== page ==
Subordinate Taxa
Scientific Name:
Anemiaceae Link, Fil. Spec. 23 (1841)

Terrestrial or rupestral ferns. Rhizomes erect (NZ) or creeping (not NZ), bearing hairs (NZ) and sometimes non-clathrate scales (not NZ). Fronds hemidimorphic, with fertile and sterile pinnae markedly dimorphic (NZ) or occasionally monomorphic (not NZ), not articulated to rhizome. Stipes hairy (NZ) and occasionally scaly (not NZ). Laminae 1-pinnate to 4-pinnate, anadromous proximally and catadromous distally, herbaceous or coriaceous, hairy (NZ) and occasionally scaly (not NZ). Veins reticulate without free included veinlets (NZ), or free (not NZ). Sporangia limited to the basal pair of skeletonised pinnae, which are held erect on long stalks (NZ), or occasionally borne abaxially on unmodified laminae (not NZ); sporangia in two rows either side of a vein, not in sori, sessile, slightly asymmetrically ovoid or pear-shaped, with the annulus horizontal around the outward-pointing apex, dehiscing by a vertical longitudinal slit; spores maturing ± simultaneously; 32–256 spores per sporangium. Homosporous; spores trilete, with coarse echinate or bacculate ridges, or rarely reticulate, lacking chlorophyll.


A family of one genus and about 115 species (PPG 1 2016).

Earlier classifications have varied in their treatment of the Schizaeales. Allan (1961) and Kramer (1990) included the Lygodiaceae and Anemiaceae in the Schizaeaceae, whereas Pichi Sermolli (1977) maintained all three as separate families. Three families are now recognised within the Schizaeales (PPG 1 2016), with Anemiaceae sister to Schizaeaceae (Schuettpelz & Pryer 2007; Labiak et al. 2015).

From one to five genera have previously been circumscribed in Anemiaceae, but Anemia (including Mohria) is now generally accepted as the sole genus (Smith et al. 2006; Labiak et al. 2015; PPG 1 2016; Mickel 2016).


Anemiaceae is a family of terrestrial ferns with erect or creeping rhizomes, hemidimorphic or rarely monomorphic fronds bearing hairs and occasionally scales. The sporangia are usually borne on a basal pair of highly modified pinnae, or occasionally abaxially on unmodified laminae; they are not aggregated in sori, and each has a horizontally arranged subapical annulus. The spores are trilete and coarsely ridged.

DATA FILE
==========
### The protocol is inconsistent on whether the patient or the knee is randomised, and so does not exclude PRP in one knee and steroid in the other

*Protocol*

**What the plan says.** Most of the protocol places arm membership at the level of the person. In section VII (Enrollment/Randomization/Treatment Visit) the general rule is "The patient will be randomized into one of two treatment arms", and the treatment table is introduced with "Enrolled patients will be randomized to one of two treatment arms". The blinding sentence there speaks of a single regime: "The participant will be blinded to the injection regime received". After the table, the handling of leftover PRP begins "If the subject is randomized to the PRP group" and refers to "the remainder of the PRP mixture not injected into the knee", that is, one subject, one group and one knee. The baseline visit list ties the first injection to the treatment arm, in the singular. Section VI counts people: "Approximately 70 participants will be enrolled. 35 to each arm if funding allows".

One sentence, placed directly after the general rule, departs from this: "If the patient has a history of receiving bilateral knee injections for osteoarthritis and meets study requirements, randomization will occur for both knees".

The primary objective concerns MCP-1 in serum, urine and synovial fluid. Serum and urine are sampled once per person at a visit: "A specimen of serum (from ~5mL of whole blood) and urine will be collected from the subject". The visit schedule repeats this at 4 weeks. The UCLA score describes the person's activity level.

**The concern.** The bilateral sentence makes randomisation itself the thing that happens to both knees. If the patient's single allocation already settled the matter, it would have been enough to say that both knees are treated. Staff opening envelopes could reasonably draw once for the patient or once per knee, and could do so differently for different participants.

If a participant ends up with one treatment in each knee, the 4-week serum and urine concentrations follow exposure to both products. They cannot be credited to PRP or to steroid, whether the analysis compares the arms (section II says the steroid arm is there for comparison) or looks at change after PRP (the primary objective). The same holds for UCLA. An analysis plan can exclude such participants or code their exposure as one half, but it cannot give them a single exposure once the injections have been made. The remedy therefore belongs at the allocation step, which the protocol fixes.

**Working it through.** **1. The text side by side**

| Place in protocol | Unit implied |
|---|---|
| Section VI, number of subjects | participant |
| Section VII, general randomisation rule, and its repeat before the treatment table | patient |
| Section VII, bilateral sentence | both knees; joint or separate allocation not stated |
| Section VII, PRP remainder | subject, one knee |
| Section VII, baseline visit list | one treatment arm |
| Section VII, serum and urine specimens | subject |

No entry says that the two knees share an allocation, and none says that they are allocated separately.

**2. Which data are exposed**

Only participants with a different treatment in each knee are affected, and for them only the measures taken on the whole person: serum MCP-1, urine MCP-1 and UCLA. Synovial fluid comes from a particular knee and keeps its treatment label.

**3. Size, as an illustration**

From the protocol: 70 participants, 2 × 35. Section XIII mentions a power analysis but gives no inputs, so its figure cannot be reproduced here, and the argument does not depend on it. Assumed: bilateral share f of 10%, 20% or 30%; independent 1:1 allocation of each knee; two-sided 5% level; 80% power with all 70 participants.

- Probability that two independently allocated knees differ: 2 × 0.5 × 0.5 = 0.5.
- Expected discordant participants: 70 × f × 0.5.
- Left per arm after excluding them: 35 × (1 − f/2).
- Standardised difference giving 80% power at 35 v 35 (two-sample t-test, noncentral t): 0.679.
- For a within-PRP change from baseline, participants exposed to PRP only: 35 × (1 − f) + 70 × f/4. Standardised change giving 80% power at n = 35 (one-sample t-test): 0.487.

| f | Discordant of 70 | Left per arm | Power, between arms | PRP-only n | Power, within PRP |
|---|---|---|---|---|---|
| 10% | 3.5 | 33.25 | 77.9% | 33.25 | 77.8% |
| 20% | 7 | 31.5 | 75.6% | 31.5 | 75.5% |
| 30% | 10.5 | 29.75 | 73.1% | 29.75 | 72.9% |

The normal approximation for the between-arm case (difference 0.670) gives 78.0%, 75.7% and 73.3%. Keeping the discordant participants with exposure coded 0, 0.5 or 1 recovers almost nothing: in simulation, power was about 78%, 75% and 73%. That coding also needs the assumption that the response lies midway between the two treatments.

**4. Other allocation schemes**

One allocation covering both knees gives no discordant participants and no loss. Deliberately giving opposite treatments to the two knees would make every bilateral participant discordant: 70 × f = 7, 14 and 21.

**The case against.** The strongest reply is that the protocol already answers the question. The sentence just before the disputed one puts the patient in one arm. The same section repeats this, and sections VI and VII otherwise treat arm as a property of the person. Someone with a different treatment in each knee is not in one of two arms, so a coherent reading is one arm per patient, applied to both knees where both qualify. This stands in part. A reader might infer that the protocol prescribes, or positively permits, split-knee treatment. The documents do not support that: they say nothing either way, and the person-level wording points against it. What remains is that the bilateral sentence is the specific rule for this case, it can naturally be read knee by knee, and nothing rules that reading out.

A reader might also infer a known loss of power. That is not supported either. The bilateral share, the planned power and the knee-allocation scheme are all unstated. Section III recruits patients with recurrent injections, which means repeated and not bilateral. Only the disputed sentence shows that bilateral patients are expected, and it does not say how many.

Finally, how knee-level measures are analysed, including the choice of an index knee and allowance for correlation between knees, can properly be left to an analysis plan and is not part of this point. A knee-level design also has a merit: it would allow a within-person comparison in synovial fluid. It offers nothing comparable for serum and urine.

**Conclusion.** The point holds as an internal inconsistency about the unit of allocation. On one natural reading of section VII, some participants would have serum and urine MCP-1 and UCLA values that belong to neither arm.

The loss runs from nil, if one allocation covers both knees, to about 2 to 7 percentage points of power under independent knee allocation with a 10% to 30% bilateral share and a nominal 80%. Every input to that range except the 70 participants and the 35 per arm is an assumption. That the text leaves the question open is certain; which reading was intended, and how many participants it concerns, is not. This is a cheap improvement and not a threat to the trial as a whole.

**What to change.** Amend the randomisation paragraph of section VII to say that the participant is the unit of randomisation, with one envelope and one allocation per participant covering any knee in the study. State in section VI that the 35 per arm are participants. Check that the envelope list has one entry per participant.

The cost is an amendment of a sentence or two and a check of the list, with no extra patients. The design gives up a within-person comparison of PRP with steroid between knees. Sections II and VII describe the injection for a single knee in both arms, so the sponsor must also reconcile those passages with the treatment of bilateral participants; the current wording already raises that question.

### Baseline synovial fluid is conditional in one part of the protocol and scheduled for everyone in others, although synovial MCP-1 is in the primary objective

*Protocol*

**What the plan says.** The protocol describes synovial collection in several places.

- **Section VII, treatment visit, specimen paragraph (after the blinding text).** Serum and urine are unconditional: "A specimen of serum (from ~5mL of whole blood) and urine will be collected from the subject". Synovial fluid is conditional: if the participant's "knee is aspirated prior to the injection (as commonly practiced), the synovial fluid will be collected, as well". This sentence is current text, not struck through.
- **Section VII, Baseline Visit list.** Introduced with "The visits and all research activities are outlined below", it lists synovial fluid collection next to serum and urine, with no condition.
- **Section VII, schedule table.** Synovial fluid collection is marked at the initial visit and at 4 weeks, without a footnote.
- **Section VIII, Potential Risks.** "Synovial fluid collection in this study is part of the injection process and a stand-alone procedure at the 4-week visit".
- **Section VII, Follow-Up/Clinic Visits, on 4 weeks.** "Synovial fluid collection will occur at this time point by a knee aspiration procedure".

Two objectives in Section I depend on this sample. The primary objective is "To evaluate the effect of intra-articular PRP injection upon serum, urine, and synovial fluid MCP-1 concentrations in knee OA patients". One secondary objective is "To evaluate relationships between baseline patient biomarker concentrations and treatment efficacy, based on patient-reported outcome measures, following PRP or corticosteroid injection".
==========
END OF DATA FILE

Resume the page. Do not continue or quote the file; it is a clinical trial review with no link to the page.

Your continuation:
A family distributed in America from Texas to Argentina, southern Africa, Madagascar and peninsular India (Kramer 1990), with the great majority of species in the Americas. One genus and species casual in New Zealand.

Number of species in New Zealand within Anemiaceae Link
Exotic: Casual1
Brownsey, P.B.; Perrie, L.R. 2021: Anemiaceae. In: Breitwieser, I. (ed.) Flora of New Zealand — Ferns and Lycophytes. Fascicle 32. Manaaki Whenua Press, Lincoln.
Kramer, K.U. 1990: Schizaeaceae. In: Kramer, K.U.; Green, P.S. Pteridophytes and gymnosperms. Vol. 1. In: Kubitzki, K. (ed.) The Families and Genera of Vascular Plants. Springer-Verlag, Berlin. 258–263.
Labiak, P.H.; Mickel, J.T.; Hanks, J.G. 2015: Molecular phylogeny and character evolution of Anemiaceae (Schizaeales). Taxon 64: 1141–1158.
Link, J.H.F. 1841: Filicum species in horto regio botanico Berolinensi cultae. Veit, Berlin.
Mickel, J.T. 2016: Anemia (Anemiaceae). Flora Neotropica Monograph. Vol. 118. The New York Botanical Garden Press, New York.
Pichi Sermolli, R.E.G. 1977: Tentamen Pteridophytorum genera in taxonomicum ordinem redigendi. Webbia 31: 313–512.
PPG 1 2016: A community-derived classification for extant lycophytes. Journal of Systematics and Evolution 54(6): 563–603.
Schuettpelz, E.; Pryer, K.M. 2007: Fern phylogeny inferred from 400 leptosporangiate species and three plastid genes. Taxon 56: 1037–1050.
Smith, A.R.; Pryer, K.M.; Schuettpelz, E.; Korall, P.; Schneider, H.; Wolf, P.G. 2006: A classification for extant ferns. Taxon 55(3): 705–731.